Wolfie Say: Yo Mama
Last night at Chili's, my beloved (who does not, in general, attend opera with me) asked what I'd be seeing and greeted the information with an eyeroll. Naturally, I asked what that was about. He informed me that it was a "pedestrian" choice. Drawing on my rich vocabulary of four-letter words, I asked him what the hell he was on about. He started to sing, "Fi---ga---ro, fi---ga---ro." With admirable restraint, I informed him that not only did he have the wrong opera, he had the wrong composer. Besides, I added, Carmen wins hands down for opera snippets everyone knows. He got huffy. He's cute when he's huffy.
The production rocked. We had a substitute Figaro who started out a bit shakey but definitely came into his own by the end. Tenors shunted off to minor roles, fantastic baritone, bass-baritone, and full on bass roles---call me a happy girl. The women singing Susanna and the Countess were superb, Even the trouser role, which often leaves me cold, was well sung. Susanna and the Countess's post-intermission arias had me biting my nails because the range seemed so fucking demanding. Of course on checking, it's not a huge range. It's just that Mozart writes so consistently smack in the middle of the range that when he pushes one end or the other, it's all the more dramatic.
Brilliant little prick, wasn't he? On behalf of all directors and stage managers everywhere, though, I feel I need to deliver such a posthumous pinch for the end of Act III. I can just picture it, "Now what we're going to do here is bring everyone and their Aunt Lucy on stage for a big, festive marriage song. THEN were going to give you 12 bars to get every last one of them off stage. Don't step on the kids. Don't step on the flowers. Keep singing. Get the hell off my stage. Got it?"
The sets were fantastic. All were based on a hexagonal revolve with an intricate, labyrinthine parquet pattern in a subhexagon at the front and plain hardwood floor with parallel slats in the back. Act I was primarily played out in an L-shaped swath cut out of the hexagon by two walls. The back wall of the room had a second "proscenium" that opened through to a balcony within the house and the doors to the Count's room. Two narrow bricked pillars flanking the hexagon effectively gave the impression that we were viewing a slice of life in the house. The busy downstage floor pattern was played up by the sparse set pieces in Figaro/Susanna's new room during this act, and it worked beautifully as a nod and a wink to the audience who necessarily feels a bit overburdened with the extensive exposition.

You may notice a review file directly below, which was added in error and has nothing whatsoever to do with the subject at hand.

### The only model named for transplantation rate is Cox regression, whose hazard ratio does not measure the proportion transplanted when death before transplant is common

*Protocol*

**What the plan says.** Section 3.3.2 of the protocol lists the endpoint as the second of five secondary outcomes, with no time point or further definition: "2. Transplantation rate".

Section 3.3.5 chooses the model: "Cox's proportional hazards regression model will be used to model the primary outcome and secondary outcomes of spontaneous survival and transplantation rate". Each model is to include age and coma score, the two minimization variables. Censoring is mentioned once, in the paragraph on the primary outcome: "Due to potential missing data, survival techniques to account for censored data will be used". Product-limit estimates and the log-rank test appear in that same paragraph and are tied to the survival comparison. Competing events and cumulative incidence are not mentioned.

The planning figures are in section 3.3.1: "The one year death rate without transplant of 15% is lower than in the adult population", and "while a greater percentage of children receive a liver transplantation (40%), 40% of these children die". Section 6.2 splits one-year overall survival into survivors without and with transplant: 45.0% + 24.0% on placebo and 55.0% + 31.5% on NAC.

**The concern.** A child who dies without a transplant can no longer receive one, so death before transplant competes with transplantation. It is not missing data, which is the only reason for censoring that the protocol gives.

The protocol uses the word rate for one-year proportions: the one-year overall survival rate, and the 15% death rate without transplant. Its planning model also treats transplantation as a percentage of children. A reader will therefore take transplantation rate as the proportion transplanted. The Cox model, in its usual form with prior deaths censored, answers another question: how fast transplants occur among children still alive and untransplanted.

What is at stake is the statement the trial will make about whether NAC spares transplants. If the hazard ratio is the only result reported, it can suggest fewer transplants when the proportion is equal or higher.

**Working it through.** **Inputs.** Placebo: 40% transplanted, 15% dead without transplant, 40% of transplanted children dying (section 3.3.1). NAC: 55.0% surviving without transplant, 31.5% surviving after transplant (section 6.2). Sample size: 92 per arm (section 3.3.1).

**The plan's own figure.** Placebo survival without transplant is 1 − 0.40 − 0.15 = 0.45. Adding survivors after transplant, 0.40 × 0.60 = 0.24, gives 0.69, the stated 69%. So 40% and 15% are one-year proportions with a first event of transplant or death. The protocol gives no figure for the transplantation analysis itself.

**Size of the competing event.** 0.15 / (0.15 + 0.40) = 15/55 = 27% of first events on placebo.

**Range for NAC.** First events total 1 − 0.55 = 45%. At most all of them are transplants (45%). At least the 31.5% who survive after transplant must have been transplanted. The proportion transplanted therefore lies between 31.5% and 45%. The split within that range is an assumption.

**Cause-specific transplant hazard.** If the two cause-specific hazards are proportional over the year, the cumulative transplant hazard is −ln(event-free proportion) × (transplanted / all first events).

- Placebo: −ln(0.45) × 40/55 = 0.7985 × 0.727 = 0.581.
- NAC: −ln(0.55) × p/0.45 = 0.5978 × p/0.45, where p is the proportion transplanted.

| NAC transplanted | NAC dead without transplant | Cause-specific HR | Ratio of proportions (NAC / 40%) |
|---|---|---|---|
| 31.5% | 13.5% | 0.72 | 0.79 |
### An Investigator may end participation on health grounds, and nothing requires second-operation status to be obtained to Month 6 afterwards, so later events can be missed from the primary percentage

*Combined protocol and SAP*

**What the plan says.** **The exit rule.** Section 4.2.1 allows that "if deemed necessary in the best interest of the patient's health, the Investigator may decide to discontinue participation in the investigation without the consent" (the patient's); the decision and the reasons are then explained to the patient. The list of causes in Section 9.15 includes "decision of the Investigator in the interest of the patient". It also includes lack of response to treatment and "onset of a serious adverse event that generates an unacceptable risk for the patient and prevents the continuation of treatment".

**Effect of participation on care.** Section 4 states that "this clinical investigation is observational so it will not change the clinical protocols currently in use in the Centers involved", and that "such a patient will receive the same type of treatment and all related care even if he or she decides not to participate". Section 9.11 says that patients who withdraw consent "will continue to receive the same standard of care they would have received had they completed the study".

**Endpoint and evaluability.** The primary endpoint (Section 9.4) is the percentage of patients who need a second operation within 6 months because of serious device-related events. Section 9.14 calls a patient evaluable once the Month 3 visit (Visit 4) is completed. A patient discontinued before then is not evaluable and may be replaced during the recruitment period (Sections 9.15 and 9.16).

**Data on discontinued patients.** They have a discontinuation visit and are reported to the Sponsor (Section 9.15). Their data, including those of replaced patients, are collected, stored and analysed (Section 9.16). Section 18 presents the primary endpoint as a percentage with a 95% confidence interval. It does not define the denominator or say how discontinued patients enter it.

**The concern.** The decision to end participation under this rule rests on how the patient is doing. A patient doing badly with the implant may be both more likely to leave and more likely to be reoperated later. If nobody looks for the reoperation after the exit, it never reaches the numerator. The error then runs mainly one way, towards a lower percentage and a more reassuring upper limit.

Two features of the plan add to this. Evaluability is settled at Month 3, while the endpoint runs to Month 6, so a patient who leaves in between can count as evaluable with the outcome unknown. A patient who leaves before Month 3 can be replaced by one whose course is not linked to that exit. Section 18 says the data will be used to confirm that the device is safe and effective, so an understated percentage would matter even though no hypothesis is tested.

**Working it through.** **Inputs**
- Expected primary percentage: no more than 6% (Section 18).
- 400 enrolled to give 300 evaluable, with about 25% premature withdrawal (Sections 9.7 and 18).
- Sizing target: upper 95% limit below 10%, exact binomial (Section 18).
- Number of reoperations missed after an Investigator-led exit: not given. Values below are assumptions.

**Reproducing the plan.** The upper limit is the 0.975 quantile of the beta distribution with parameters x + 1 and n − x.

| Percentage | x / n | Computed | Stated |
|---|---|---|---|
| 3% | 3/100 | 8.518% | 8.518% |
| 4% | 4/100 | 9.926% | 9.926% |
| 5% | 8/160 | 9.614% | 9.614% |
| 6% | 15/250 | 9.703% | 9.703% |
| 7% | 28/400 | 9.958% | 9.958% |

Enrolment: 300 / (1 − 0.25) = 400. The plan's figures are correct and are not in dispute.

For the Countess's boudoir, they opened up the whole revolve, but narrowed the upstage portion of it to make a more intimate nook for the bed. They do love red sets at Lyric. Sometimes, it's a bit much, but this one worked. The parquet downstage was largely covered with a circular red carpet with a border of interlinked infinity symbols. The only real clunker in this set was the enormous piece of taffy wrapped in red wax paper that seemed to be hanging from the ceiling downstage.
The garden set in Act IV was lovely, except for the randomly distributed putting greens. There were two metal gazebos set up on either side of the stage, covered over in foliage for the purposes of hiding the roughly 9000 people who toddle on and offstage during all the farce. Their obvious function noted, I still laughed my ass off at the clown-car visual when the Count starts yanking people out to prove that his Countess has been unfaithful.
Despite the lack of boobies and/or simulated fellatio, I'd say this is my favorite season opener so far.